The old man was able to successfully get into his car and drive away. Norb ran after the man's car in an attempt to get his license plate number. Unfortunately, he was only able to get the first part of it.
We called 911 and explained to the dispatcher what the man looked like, the make/model/color of the vehicle, the first part of the license plate number and the direction he was headed. It took the police three hours to arrive "on the scene," only to tell my parents that there was nothing they could do. It didn't seem to be a priority to them. They explained that there are a lot of sickos out there, but that we could call if I saw him again. I thought, "If I saw him again?" If I saw him again, I'd be dead.
Twenty years later, I don't think about what happened to me very often, but the memories flooded my mind after I heard the audio of Donald Trump bragging that as a rich/famous man he kisses beautiful women without their consent and can just walk up and "grab em by the pussy" if he feels so inclined. His words sadden and scare me, but they don't surprise me. What does surprise me are the people who are justifying his words and actions. They dismiss the entire situation by claiming that we're all just being melodramatic.
I've seen too many Trump sympathizers saying that what he's said and done shouldn't be a big deal because he's not the first politician to do so. To which I say, Duh, but that still doesn't make it right. Besides, he's the one running for President of the United States. Those making this argument are basically saying, "It's not fair that they (insert politician's name) got to verbally and physically assault women and we can't." This isn't the argument we should be having. Instead, we should take this opportunity to stand together as Americans and say that we will no longer support any politician (regardless of their party affiliation) who behaves like this. We deserve better.
Another popular defense of Trump is, "They're just words" or "All guys do stuff like that." Or as Donald put it, "It's just locker room talk." These reactions are all too similar to how dismissive the police were in my situation. According to their lack of response, sickos will be sickos and there's nothing they can do about it.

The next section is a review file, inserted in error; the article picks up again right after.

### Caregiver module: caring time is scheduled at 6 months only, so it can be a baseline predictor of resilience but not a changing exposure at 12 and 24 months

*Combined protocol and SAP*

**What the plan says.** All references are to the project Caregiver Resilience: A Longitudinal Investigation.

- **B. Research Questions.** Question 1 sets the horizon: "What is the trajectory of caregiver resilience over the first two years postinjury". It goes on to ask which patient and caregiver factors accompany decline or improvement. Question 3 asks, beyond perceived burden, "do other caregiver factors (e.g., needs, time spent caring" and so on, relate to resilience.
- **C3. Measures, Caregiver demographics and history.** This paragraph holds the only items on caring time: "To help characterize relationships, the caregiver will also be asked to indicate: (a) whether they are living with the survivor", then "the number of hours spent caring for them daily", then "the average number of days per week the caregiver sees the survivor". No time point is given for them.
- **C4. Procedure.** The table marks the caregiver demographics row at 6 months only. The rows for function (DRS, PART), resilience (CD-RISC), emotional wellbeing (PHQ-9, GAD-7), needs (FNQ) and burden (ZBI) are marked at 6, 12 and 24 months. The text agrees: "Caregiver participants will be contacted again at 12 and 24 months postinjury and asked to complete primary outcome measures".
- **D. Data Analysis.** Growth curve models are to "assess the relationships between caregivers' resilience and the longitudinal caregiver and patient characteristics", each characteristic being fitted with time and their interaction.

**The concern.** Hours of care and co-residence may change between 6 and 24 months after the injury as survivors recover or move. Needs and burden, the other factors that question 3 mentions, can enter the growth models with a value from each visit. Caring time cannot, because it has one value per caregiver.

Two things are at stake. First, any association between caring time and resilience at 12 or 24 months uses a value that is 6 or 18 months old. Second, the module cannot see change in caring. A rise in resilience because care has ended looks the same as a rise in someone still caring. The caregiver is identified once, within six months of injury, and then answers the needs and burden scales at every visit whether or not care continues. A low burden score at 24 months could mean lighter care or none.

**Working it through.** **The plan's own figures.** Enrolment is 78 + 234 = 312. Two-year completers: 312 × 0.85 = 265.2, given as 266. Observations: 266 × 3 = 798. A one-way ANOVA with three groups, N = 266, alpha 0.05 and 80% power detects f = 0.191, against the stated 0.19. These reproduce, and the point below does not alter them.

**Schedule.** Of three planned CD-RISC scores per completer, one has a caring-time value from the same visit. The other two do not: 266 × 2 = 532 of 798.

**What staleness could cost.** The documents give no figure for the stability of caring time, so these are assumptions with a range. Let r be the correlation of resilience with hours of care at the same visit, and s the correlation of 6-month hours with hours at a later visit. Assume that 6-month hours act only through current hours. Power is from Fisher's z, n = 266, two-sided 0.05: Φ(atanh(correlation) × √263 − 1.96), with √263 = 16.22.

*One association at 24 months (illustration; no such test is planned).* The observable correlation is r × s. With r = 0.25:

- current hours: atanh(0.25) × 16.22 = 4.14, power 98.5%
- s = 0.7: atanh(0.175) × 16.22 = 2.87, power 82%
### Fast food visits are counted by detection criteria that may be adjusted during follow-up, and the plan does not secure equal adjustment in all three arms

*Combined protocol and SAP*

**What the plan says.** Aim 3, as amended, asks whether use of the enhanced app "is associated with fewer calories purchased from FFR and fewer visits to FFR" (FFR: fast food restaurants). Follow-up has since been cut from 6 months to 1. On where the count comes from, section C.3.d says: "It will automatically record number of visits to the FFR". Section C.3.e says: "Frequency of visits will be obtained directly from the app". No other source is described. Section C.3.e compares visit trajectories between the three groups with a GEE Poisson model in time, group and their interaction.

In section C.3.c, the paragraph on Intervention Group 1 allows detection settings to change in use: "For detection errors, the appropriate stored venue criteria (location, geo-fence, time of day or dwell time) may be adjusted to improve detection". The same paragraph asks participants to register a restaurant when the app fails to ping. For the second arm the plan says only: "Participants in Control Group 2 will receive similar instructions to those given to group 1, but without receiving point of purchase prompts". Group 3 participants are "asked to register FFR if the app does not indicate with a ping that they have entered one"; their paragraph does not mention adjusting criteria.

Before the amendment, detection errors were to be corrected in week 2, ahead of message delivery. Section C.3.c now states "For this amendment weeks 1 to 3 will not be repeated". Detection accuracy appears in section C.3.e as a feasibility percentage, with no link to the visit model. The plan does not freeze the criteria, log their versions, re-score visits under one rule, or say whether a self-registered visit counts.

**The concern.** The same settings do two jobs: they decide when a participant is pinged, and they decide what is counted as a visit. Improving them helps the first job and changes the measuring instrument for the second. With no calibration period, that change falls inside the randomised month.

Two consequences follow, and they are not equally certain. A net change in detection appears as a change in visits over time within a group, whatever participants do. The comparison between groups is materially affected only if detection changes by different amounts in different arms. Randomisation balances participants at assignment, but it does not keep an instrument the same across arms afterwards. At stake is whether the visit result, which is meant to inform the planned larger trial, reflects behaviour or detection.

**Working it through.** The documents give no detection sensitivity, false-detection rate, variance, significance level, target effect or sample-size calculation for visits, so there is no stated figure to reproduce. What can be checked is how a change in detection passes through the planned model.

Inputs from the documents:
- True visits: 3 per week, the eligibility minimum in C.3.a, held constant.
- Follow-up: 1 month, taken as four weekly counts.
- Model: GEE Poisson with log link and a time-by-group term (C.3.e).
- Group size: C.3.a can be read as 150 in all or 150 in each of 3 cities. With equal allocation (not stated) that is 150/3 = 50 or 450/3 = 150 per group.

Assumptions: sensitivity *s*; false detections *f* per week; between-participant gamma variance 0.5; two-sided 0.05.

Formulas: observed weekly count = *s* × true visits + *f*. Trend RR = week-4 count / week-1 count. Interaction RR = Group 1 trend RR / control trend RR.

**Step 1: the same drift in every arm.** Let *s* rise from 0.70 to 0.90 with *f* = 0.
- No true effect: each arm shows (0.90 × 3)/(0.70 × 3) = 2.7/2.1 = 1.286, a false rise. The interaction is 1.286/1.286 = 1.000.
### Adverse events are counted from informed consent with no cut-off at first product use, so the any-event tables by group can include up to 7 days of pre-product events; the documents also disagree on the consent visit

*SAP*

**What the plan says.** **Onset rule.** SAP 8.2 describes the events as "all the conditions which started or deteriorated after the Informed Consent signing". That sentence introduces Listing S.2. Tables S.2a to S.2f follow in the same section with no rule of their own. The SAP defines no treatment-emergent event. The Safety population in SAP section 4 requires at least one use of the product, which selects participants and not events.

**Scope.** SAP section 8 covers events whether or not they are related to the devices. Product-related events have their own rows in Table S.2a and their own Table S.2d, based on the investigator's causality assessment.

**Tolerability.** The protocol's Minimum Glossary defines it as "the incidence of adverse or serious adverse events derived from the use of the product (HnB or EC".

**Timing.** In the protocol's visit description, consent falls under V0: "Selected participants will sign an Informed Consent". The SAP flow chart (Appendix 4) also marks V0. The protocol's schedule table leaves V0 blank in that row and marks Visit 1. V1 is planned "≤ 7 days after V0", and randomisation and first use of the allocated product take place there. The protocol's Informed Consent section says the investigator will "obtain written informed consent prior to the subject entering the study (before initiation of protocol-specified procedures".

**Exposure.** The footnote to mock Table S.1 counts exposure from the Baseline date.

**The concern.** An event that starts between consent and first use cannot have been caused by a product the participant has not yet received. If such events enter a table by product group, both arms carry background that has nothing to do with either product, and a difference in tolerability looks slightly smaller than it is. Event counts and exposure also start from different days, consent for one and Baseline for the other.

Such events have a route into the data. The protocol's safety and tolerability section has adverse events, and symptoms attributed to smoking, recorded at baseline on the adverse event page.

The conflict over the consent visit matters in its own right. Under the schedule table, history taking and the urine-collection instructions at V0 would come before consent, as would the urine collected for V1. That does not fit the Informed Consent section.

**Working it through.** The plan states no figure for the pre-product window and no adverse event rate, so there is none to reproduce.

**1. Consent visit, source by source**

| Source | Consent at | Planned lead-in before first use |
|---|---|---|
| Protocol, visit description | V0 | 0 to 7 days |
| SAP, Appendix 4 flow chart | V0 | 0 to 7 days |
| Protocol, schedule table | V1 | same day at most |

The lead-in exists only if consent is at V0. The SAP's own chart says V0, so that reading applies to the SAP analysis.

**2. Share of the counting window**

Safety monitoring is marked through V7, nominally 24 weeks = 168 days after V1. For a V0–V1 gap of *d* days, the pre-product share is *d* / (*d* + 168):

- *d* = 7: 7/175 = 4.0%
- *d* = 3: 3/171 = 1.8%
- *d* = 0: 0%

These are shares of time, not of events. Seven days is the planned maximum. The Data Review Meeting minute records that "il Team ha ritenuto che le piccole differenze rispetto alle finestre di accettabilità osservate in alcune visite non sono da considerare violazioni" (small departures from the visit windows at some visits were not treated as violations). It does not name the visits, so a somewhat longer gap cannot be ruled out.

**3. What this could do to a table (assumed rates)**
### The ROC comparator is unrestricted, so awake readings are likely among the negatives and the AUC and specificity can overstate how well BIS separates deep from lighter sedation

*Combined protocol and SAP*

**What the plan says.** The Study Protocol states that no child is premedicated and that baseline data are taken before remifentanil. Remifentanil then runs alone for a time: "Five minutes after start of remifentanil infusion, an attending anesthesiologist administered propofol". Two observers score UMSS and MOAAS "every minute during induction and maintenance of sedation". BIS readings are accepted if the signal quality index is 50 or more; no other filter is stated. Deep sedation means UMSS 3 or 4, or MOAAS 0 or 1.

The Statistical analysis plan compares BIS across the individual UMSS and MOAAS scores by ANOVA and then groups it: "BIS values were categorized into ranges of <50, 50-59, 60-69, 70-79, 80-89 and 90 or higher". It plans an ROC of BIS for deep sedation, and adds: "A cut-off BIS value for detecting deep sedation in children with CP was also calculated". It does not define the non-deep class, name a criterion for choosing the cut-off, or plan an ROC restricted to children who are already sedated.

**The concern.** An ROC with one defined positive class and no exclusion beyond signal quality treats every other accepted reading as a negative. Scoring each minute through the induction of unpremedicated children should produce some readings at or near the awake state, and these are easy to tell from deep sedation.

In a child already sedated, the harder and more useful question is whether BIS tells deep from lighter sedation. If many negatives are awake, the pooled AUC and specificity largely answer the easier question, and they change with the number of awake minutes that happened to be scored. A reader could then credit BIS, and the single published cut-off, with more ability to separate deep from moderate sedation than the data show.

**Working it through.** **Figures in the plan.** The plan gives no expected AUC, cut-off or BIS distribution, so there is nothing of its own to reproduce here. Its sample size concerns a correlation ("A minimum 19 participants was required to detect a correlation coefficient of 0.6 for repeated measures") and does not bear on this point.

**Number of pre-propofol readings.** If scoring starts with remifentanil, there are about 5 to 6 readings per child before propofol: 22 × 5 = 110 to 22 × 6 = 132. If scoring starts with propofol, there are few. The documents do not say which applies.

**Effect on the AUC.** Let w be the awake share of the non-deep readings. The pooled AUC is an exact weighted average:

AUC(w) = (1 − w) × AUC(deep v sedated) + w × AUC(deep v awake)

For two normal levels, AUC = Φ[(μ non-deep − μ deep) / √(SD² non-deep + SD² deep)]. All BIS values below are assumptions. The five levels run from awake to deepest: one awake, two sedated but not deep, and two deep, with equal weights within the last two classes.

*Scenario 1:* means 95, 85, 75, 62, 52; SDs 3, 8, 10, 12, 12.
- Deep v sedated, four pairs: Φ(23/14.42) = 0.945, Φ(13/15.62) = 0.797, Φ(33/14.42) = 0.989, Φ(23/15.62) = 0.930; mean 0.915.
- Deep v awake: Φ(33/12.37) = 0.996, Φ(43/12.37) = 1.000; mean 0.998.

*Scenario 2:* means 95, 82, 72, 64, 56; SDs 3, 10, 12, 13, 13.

Donald Trump's words and actions are important because they perpetuate the belief that power and status trump morality, safety and the law. And if we accept that from a presidential candidate, where else will we accept it?
Donald Trump's words and actions are important because they perpetuate the belief that power and status trump morality, safety and the law.
In my situation, the man who attempted to kidnap me was using his power and status to get what he wanted too. He has power and status, you may ask. Yes. This man was older and stronger than me, and therein lies his power and status. And if we accept this, then we have to accept that it was okay for that old man to reach out and grab me, a 14-year-old girl, because it's what he wanted. It's just what guys like him do.
They never caught the man who tried to abduct me. My hope is that he spontaneously combusted right after the incident. This belief helps me sleep at night. However, if that didn't happen, I hope (sarcasm alert) that just like how Trump now claims to have grown from his infamous trip with Billy Bush on the Access Hollywood Bus, the man who threw porno at me has grown as well. I mean both my attacker and Trump were just young (old) guys in their late 50's and early 60's who didn't know any better. And just like Trump now claims to respect women, I'm sure the pedophile who chased me now respects little girls. I mean, boys will be boys, sex offenders will be sex offenders and pedophiles will be pedophiles, right? And there's nothing we can do about it. (Sarcasm over) Wrong.
Joleen Lunzer is a Los Angeles-based writer and stand-up comedian. Her comedy has been featured on FOX, BET, On The Fly TV and Comedy Time TV. She is the host of The Moody Gurl Podcast and creator of moodygurl.com — a blog dedicated to mental health awareness and humor. Joleen is also a contributor to laff.com, myTalk 107.1, NBC Radio and writes a comedy column for SmartFem Magazine. Follow her on palegurl.com, Twitter, and Instagram.
Top photo: Flickr/Michailsky